Scott McDonald: [00:12:09] So believe it or not, the housing type and the age in which the patient base resides can make a very big difference to the success of your practice. So you see, when we’re looking at an area, we’re taking several factors into account. The other thing is taxation. We found that there are right now a lot of people are saying, I don’t want to move to that area because the property taxes and income taxes are way too high. Now, that’s the nature of taxes, but there are some locations that have done marvelously well because they’ve dropped their income tax, and that’s why Florida and Texas have done so well. But there are several states that are dropping their tax rates and becoming more and more competitive for those other sites. So, yeah, I do take that into account. Mike Green is kind of an expert on taxation, too. He’s a very bright guy. Now. It’s also true and this is a changing thing. Political conditions are going to vary. Now, look, we know that Manhattan does not have a lot of friendly sites for practices, but even worse is Chicagoland. Chicagoland is exceptionally expensive for professionals to dwell in. Now, what’s weird is how many medical and dental schools there are in the greater Chicago area. So people will tend to want to stick around because they’ve had a child or bought a house and it’s making things very difficult. Now, political conditions shift and change.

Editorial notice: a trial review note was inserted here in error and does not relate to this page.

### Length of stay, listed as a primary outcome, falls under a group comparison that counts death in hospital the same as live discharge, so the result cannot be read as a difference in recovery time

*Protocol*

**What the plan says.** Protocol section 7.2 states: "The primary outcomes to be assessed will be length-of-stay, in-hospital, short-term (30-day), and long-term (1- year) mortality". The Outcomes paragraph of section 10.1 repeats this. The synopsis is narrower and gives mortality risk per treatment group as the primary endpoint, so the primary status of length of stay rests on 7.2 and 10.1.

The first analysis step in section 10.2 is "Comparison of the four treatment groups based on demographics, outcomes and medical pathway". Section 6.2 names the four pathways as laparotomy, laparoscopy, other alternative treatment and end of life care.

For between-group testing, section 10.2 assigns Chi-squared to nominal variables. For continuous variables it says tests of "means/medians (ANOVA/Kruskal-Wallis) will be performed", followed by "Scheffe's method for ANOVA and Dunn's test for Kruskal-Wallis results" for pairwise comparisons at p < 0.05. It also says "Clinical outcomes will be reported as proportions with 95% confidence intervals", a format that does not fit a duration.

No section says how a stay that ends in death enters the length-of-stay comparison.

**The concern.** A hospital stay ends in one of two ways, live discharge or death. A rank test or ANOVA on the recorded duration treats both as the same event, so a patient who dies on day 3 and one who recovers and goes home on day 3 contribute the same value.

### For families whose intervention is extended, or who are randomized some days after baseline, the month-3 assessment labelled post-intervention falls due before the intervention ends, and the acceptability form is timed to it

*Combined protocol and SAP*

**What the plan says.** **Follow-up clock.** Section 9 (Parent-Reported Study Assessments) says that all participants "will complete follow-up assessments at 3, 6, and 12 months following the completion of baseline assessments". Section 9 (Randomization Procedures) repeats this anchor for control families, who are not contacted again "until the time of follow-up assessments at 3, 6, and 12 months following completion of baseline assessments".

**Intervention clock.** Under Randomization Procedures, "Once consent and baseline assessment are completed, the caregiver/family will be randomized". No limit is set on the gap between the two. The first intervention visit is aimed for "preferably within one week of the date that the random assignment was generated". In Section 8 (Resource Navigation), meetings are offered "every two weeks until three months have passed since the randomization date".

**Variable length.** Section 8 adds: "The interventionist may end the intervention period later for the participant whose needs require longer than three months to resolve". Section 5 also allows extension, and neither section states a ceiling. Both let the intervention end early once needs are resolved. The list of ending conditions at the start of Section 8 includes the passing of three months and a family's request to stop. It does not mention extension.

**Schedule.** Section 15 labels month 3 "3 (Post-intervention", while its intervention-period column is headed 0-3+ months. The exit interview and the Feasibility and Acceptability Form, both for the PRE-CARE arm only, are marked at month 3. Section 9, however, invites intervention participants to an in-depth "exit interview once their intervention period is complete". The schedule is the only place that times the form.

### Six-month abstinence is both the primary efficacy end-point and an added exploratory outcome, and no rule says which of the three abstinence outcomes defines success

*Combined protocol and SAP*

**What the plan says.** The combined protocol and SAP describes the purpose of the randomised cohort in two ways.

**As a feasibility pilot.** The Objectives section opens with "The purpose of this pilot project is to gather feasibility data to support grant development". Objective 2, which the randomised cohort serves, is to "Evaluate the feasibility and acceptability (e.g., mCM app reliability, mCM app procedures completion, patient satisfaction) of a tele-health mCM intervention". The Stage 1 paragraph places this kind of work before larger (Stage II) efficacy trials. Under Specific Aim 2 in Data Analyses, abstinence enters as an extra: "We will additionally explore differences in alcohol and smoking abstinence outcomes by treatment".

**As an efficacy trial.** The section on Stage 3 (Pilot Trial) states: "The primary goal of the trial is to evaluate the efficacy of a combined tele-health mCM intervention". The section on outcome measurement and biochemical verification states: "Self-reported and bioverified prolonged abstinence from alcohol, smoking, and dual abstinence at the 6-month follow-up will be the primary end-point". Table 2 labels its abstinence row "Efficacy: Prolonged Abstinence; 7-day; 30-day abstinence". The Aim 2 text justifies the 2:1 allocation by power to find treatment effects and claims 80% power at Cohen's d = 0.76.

Scott McDonald: [00:13:52] I don’t want to say that one place is going to be fantastic and permanently great, but I will say political conditions matter more now because they’re a predictor of what the future will be. So we take that into account. Now there’s a definition of geographic boundaries that is also important. And I’m not saying that there’s a big mark in the road that will say an area is good or bad. I’m just saying that as the price of fuel is increased, patients are much less willing to travel to get treatment. So they want everything to be within about a 7 to 10 minute radius of your practice where they live. And by the way, people are traveling from where they live as opposed to where they work. There was a time in which everybody in the nineties wanted to know how far it was from their office. Well, people are traveling to the office or from the office to your office at much smaller likelihood or less? Less likelihood. Now, the definition of the geographic boundaries means that you’ve got to look at how far is something away, but really how much time does it take to get there? Right now, fuel prices for private vehicles are very high. You probably know that no one wants to travel on public transportation to get to the doctor. And ridership in subways and trains and busses is really declining quickly. You may think, well, with the cost of gas, why would that be true? It’s because people are insecure traveling on public transportation.